It was planned that the main theme of the Davos forum will be globalization and the world architecture in the era of the fourth industrial revolution. In fact, the most attention at Davos-2019 was paid to the issue of British exit from the European Union and the consequences of it.
Members of the British delegation in Davos have been actively negotiating the confirmation of a trade regime with key partners. Foreign Trade Minister Liam Fox conducted talks with representatives of South Korea, Hong Kong, and Israel. On the eve of the Davos Forum, such negotiations took place with Australia, Canada and New Zealand.
According to the British minister, the parties agreed to sign trade agreements at a level “like in the EU or better” over the coming months. The UK expects to conclude them by the end of March 2019, when the “hard” Brexit mode should automatically turn on.
Regardless of the mode in which the UK exits the European Union, it will remain the largest trading partner of the EU and the main investment hub. And here is the question important: who will be more attractive for investments after Brexit - the UK or the EU?
After all, it is possible that despite the “transit” recession of 2019-2020, in the end the UK will benefit from its withdrawal from the EU. The UK Ministry of Economy on the eve of the Davos forum provided Deloitte and UNCTAD data on foreign direct investment in the world in 2019, according to which the UK economy increased its investment attraction by 20% in the “standby” mode of leaving the European Union, while in the EU there was a decline of 70%.
Yes, and the growth rate of UK GDP in recent years has been consistently higher than in the euro area, and more often higher than in the European Union as a whole.
Therefore, it is logical that the main topic of discussion at the World Economic Forum were events in the largest economies of the European Union that could be triggered by a tough Brexit: Germany, France, Italy, Spain, the Netherlands and Portugal. The consequences of Brexit for the EU are difficult to foresee.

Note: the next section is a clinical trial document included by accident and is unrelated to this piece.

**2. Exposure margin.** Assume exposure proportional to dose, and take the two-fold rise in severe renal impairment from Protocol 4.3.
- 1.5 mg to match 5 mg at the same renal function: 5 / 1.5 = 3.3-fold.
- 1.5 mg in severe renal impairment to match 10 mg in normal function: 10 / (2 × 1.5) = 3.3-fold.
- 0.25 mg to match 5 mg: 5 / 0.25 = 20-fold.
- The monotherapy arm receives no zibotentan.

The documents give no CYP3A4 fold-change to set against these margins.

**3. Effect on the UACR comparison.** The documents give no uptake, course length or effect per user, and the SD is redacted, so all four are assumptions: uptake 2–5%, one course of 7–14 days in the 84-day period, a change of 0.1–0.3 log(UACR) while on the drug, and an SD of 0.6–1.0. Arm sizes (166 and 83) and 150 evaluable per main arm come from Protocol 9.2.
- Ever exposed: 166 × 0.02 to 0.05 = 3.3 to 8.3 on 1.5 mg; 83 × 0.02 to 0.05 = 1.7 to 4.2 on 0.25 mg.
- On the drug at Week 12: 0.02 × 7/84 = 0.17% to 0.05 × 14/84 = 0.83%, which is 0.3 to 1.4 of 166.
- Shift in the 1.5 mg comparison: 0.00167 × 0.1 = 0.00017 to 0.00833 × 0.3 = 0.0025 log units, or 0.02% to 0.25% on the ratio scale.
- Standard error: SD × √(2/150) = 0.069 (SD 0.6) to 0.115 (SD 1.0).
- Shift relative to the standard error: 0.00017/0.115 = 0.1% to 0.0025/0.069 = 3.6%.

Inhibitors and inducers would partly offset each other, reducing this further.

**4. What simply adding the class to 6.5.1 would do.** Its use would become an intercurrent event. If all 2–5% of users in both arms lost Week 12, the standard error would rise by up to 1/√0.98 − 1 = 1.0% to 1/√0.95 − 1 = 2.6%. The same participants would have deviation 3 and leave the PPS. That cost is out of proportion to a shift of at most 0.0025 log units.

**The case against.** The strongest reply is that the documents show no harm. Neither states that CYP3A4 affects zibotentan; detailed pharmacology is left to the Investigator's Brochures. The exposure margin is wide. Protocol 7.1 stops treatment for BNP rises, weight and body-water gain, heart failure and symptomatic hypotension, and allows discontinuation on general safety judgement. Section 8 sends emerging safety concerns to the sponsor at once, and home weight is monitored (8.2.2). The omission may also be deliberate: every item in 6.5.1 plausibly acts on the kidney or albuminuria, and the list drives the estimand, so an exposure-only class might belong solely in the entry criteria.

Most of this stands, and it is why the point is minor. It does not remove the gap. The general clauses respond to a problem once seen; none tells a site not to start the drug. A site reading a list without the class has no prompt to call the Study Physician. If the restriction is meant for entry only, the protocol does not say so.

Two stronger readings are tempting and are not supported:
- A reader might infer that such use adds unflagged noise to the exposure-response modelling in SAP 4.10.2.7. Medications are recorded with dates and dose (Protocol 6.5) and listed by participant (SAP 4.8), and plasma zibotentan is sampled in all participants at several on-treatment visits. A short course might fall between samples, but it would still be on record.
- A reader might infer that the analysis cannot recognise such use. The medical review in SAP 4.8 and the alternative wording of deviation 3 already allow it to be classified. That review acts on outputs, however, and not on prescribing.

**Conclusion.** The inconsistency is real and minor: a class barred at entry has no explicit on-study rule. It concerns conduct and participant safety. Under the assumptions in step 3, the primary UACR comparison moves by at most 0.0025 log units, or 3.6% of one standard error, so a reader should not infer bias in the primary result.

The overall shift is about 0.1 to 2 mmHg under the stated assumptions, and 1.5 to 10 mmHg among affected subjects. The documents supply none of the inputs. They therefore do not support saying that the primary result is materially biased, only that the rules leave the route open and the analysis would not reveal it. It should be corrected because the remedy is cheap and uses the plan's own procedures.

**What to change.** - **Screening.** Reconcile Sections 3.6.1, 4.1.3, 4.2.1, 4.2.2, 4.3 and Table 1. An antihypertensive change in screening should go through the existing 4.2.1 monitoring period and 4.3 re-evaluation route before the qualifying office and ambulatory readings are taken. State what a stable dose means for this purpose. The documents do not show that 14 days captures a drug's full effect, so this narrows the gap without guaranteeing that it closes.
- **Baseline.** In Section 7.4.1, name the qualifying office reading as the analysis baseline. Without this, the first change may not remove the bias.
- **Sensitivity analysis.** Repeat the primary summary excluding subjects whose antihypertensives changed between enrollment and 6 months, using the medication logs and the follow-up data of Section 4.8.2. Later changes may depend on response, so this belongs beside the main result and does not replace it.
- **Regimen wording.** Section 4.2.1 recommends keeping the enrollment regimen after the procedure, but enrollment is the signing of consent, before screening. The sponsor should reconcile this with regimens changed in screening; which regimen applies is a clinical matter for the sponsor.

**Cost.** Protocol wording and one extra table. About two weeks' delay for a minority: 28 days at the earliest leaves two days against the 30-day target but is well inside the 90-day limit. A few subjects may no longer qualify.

But given that the EU's GDP growth in 2016-2018 was very uncertain, any strong political or economic action, if it coincides with Brexit, may scare investors.
Compared to many other EU members, the UK has several important advantages: a solid banking system and investment flows to London. Finally, capital inflows to the UK in 2015-2018 can also be explained by the mid-term “flight from risks” of the EU capital.
In this sense, UK can be considered as a European alternative to investment in the United States, and investments in its economy - as a guarantee of the preservation of the UK market after Brexit.
The second most important topic of discussion in Davos was the preparation for a possible slowdown in GDP growth or even recession in the European Union and its associated economies.
Although, until this year, the prospects for a slowdown in the global economy were mainly associated with China, the data for the fourth quarter of 2018 regarding the EU and the euro zone gave reason to expect a significant contribution from Europe to the general inhibition of economies.
On December 21, the IMF lowered its estimates of global economic growth by 0.1–0.2 in 2019–2020 solely due to worsening expectations in the euro area.